Thanks for bringing this up! It will help tremendously with a project here in West Michigan.
You should know that I have reservations about the plan, particularly the reliance on separated bike lanes ('cycle tracks') in an urban grid, because of the high number of intersections and thus motorist turning maneuvers cyclists using such facilities will be exposed to. I'm a much bigger proponent of the use of sharrows, which Portland for some inexplicable reason has decided to reject as a widespread solution. So before you advocate for the Portland-style approach, I suggest you read 'What Happened in Europe', pages 133-138 of Robert Hurst's 'The Cyclist's Manifesto'.
OH, Portland's issues are their issues. I wasn't looking at any recommendations or conclusions, what I liked was the "best practices" survey which provides such a concise description of solutions put in practice.
that's a very comprehensive document, and there was nothing anti-bicyclist in it.
screw the criticism, portland and its cycle tracks either will work or they won't. portland has so much positive going for biking, there's nothing a little UN-vehicularity can do to quell the tide of lawful roadway bicycling in greater Portland.
in 2030, criticism of portlands' far reaching goals in 2010 will seem so trivial.
among other things, Portland will never be able to fund full implementation of this plan; and they will rarely, if ever, remove proven 'failed facilities'
Portland cyclists are already doing fine without most of this stuff, since the number of cyclists in Portland has begun to approach 'critical mass' in the last three years with very few additions to the bikeway network
IMO, The best thing the city could do is to keep installing more bike parking corrals throughout the city, something that they are continuing to do
i thought the city also needs to improve road conditions favorable to biking to the southwest neighborhoods, out of Alberta Arts neighborhood, and into the suburbs; also east to troutdale and gresham as well as improving road conditions overall to favor bicycling by the enhusiastic but concerned segment of portlands residents.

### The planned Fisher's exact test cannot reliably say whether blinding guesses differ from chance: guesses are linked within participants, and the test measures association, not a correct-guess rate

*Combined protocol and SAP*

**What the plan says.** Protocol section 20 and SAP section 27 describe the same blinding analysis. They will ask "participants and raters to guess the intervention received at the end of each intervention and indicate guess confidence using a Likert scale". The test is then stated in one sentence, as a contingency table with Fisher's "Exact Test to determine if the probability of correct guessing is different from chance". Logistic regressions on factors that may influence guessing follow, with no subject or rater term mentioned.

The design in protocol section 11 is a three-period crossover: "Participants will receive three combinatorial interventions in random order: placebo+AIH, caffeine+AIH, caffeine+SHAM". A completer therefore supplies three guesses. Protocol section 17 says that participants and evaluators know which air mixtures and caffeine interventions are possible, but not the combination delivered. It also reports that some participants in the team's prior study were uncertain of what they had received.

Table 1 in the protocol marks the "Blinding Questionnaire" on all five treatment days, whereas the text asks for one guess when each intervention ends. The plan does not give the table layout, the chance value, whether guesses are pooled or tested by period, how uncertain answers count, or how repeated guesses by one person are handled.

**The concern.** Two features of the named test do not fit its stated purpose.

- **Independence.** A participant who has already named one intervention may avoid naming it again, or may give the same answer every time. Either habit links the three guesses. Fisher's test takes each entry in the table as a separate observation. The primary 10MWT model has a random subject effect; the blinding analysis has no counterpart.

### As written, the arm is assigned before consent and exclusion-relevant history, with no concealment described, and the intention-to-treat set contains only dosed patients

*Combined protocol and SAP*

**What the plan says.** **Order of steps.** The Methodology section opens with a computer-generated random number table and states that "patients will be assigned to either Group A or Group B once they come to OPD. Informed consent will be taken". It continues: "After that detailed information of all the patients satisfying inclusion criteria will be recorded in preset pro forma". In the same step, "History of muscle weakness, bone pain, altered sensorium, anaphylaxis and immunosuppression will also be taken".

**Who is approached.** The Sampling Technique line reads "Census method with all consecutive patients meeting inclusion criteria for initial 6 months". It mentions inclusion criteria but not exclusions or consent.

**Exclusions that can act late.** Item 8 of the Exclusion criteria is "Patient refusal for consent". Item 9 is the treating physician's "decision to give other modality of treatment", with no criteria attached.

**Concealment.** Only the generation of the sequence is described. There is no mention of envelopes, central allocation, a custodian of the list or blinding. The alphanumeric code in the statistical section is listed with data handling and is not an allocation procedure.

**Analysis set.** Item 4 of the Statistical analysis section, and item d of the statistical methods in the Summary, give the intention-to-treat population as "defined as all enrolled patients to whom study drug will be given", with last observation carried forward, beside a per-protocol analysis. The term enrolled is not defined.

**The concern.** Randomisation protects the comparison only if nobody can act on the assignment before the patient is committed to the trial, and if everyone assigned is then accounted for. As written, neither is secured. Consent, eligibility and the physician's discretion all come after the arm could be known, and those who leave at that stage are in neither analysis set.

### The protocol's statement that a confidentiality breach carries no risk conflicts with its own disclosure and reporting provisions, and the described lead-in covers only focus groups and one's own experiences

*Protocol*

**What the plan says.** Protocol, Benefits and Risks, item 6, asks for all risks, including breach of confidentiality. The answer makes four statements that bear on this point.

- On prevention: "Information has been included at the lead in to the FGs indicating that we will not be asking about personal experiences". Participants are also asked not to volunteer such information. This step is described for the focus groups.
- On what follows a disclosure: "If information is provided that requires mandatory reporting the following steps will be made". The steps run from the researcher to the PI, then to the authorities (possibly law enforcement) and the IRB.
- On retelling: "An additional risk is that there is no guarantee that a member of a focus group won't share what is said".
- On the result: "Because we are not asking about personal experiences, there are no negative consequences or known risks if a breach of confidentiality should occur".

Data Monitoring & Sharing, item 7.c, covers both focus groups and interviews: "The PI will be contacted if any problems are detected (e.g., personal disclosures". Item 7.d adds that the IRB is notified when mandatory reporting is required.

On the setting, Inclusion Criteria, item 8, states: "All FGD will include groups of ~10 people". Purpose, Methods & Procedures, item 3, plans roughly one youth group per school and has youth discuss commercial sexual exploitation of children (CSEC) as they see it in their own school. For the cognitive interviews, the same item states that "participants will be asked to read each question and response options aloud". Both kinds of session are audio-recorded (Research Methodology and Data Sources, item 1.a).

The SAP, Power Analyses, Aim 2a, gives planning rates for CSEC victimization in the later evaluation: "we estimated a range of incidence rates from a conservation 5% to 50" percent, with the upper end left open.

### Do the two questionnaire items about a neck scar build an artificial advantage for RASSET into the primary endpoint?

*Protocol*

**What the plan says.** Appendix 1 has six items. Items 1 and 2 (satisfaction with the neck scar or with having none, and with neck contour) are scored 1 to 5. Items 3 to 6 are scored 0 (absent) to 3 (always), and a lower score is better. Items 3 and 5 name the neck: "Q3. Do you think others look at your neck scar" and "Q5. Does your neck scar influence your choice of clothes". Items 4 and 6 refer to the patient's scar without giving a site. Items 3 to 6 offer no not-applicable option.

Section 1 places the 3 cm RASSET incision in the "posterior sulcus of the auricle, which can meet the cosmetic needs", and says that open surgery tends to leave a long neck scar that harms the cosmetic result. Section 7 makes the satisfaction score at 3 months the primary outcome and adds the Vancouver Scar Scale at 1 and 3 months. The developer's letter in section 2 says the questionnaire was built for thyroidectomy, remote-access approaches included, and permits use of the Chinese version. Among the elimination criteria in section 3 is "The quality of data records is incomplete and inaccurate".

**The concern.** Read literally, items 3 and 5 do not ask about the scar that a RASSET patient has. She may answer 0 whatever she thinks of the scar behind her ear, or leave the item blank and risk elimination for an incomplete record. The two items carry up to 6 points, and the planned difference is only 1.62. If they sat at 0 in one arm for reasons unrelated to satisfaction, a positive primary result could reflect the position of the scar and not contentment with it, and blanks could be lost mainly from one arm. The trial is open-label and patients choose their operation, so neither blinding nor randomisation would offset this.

maybe its just me but theres still a lot of auto sprawl around portland that needs remediation somewhat although it is less the city propers' jurisdiction, riding out towards Beaverton or Gresham there's a lot of pavement and traffic conditions that're not always super bike friendly.
sharrows are the simple, inexpensive solution; but, for some inexplicable reason, Rob Burchfield, PDOT's chief engineer, has rejected them
there's numerous benefits to bonifide preferred class lanes over shared lane space but not at all times. portland surely hasn't rejected shared roadways.
Bike boulevards and many cross town routes on low traffic streets are still bike/car shared lane space if road widths are too narrow for bikelane plus travel lane.
SW Park Blocks
NW Park Blocks
The fact of the matter is, all of these streets should have had sharrows applied two or three years ago, and yet, barely a single sharrow is in place anywhere in the city (a short 'test section' with questionable sharrow placement too far to the right on SW 19th has been there for the last four of five years, with no follow-up).